Elsewhere in yesterday’s meditations, Pope Francis prays to Jesus in reference to the moment on the Cross when he cried out, “My God, my God, why have you forsaken me?”—“Jesus, this prayer of yours is unexpected: you cry out to the Father in your abandonment. You, the eternal Son, dispense no answers from on high, but simply ask why? At the height of your passion, you experience the distance of the Father; you no longer even call him ‘Father’, but ‘God’, almost as if you can no longer glimpse his face. Why? So that you can plunge into the abyss of our pain. You did this for my sake, so that when I see only darkness, when I experience the collapse of my certainties and the wreckage of my life, I will no longer feel alone, but realize that you are there beside me. You, the God of closeness, experienced abandonment so that I need no longer fall prey to feelings of isolation and abandonment. When you asked the question why, you did it in the words of a Psalm. You made even the utmost experience of desolation into a prayer. As we too must do, amid the storms of life. Rather than keeping silent, closed in on ourselves, we should cry out to you. Glory to you, Lord Jesus, for you did not flee from my pain and confusion, but tasted them to the full. Praise and glory to you, for you bridged every distance in order to draw near to those who were farthest from you. In my own dark night, when I keep asking why, I find you, Jesus, the light that shines in the darkness. And in the plea of all those who are alone, rejected, oppressed or abandoned, I find you, my God. May I always recognize your presence and turn to you in love.”

Friday, March 29, 2024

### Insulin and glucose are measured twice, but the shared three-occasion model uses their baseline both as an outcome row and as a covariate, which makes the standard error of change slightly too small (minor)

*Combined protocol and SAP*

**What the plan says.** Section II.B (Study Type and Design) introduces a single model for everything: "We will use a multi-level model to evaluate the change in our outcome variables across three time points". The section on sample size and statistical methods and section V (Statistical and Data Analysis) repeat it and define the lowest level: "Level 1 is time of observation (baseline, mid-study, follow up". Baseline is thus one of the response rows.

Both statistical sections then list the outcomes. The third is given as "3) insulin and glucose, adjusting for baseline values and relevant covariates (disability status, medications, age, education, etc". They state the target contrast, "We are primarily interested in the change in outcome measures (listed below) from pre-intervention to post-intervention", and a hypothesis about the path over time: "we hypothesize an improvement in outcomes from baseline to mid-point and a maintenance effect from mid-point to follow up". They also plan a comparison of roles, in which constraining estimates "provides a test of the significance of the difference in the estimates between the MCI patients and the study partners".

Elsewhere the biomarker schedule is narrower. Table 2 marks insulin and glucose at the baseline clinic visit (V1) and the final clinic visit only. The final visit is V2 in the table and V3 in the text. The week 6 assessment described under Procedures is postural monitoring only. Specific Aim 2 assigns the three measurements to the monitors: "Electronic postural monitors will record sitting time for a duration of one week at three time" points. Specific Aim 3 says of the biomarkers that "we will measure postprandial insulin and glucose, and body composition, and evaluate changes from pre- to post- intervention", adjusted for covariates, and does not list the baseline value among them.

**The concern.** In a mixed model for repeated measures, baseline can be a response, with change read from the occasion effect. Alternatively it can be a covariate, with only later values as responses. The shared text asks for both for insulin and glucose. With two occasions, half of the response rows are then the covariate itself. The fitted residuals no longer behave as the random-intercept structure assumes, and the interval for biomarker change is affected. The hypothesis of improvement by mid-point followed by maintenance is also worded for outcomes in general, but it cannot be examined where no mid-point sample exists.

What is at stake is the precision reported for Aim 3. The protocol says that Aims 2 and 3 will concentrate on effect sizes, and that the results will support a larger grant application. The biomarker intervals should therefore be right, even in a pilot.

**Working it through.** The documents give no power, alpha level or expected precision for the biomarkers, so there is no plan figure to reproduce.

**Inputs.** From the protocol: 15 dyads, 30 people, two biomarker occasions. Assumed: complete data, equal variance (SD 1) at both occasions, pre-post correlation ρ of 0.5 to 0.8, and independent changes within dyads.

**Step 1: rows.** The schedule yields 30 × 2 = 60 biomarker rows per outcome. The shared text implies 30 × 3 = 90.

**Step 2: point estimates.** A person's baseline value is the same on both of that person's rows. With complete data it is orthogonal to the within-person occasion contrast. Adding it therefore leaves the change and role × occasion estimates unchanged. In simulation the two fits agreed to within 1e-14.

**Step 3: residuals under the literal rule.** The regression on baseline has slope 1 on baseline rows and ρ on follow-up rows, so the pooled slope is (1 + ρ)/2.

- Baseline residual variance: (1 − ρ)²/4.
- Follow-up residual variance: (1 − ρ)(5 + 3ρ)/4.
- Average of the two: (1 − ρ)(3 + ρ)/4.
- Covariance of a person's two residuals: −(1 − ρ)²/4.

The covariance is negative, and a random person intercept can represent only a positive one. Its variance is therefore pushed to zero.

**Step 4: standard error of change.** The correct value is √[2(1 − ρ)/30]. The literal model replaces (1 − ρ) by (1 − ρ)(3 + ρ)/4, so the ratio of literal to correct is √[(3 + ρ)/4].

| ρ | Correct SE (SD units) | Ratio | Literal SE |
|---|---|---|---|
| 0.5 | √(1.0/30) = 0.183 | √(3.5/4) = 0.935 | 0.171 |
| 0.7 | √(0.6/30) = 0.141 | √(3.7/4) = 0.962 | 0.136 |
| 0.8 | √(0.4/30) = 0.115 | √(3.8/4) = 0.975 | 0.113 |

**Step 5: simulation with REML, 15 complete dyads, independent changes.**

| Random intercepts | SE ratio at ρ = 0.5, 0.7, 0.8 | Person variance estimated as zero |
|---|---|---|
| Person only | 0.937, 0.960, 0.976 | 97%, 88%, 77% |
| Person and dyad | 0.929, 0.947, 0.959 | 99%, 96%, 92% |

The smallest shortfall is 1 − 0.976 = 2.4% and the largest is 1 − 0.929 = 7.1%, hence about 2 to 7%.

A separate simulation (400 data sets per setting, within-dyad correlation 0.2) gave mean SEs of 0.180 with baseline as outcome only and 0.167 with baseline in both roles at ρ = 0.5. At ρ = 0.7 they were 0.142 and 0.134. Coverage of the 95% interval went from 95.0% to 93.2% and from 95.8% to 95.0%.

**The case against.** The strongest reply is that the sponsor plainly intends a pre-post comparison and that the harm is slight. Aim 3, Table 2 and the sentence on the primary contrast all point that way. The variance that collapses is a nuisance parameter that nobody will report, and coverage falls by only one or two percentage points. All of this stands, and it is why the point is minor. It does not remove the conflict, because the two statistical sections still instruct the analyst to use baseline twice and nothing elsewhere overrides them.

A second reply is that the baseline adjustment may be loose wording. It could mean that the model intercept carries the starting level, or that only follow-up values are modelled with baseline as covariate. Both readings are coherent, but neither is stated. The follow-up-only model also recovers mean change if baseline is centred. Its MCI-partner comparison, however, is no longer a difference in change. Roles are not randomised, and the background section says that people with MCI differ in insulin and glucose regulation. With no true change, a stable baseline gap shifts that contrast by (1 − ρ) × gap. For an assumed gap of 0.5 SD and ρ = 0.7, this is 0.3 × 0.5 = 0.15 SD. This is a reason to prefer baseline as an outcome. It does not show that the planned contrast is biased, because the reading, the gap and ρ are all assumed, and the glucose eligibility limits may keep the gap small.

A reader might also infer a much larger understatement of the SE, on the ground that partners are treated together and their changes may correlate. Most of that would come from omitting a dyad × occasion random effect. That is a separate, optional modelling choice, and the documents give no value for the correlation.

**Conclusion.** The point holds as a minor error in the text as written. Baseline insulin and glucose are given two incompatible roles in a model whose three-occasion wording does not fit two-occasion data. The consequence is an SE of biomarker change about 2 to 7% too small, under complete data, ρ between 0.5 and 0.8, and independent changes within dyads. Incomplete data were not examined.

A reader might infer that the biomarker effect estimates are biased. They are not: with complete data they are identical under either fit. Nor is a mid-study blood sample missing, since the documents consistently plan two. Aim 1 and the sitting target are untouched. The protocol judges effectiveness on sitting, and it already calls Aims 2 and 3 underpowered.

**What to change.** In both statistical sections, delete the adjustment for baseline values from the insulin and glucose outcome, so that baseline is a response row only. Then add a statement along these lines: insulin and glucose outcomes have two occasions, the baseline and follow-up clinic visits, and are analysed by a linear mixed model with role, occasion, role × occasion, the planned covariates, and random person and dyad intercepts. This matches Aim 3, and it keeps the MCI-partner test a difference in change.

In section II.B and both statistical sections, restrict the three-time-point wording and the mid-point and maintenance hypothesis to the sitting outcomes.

Good Friday 2024

Good Friday, March 29, 2024. Two images by Georges Rouault (1871-1958). 

Above [1] “Crucifixion” (1914). 

Below [2] “Golgotha” (1938).

Thursday, March 28, 2024

He Washes Our Feet

"When [Jesus] had washed their feet and put his garments back on and reclined at table again, he said to them, 'Do you realize what I have done for you? You call me "teacher" and "master," and rightly so, for indeed I am. If I, therefore, the master and teacher, have washed your feet, you ought to wash one another’s feet. I have given you a model to follow, so that as I have done for you, you should also do.' "

~John 13:12-15

Tuesday, March 26, 2024

The Cross is Suddenly in Our Midst

William Congdon, Crucifix no120 (1974)

Holy Week has gained a sudden and specific weight in our community due to the tragic death of one of our young people. (May the Lord grant him eternal rest, and bring consolation to his family and friends.) 

I don’t have any words to address such sorrow. I have spent all of my pretenses to be able to say anything about this kind of grief on previous occasions—too many previous occasions. It is an incomprehensible suffering. Yet it is filling up the world especially in these times, weighing down the human shoulders of all those it leaves behind.

None of us can bear it. It is an anguish that cries and cries to God, and endures what seems like the silence of God. It opens an abyss in front of us that we don’t know how to bridge or circumvent. 

We must confront the truth that we are powerless. We cannot save the world. We cannot even save ourselves. We have no power to “undo” our own sins. We cannot raise the dead to life. Still, we long for life, forgiveness, and healing beyond the abyss of death. Why does this longing remain in us, with all of our weakness, in the depths of darkness? “My God, my God, why…?”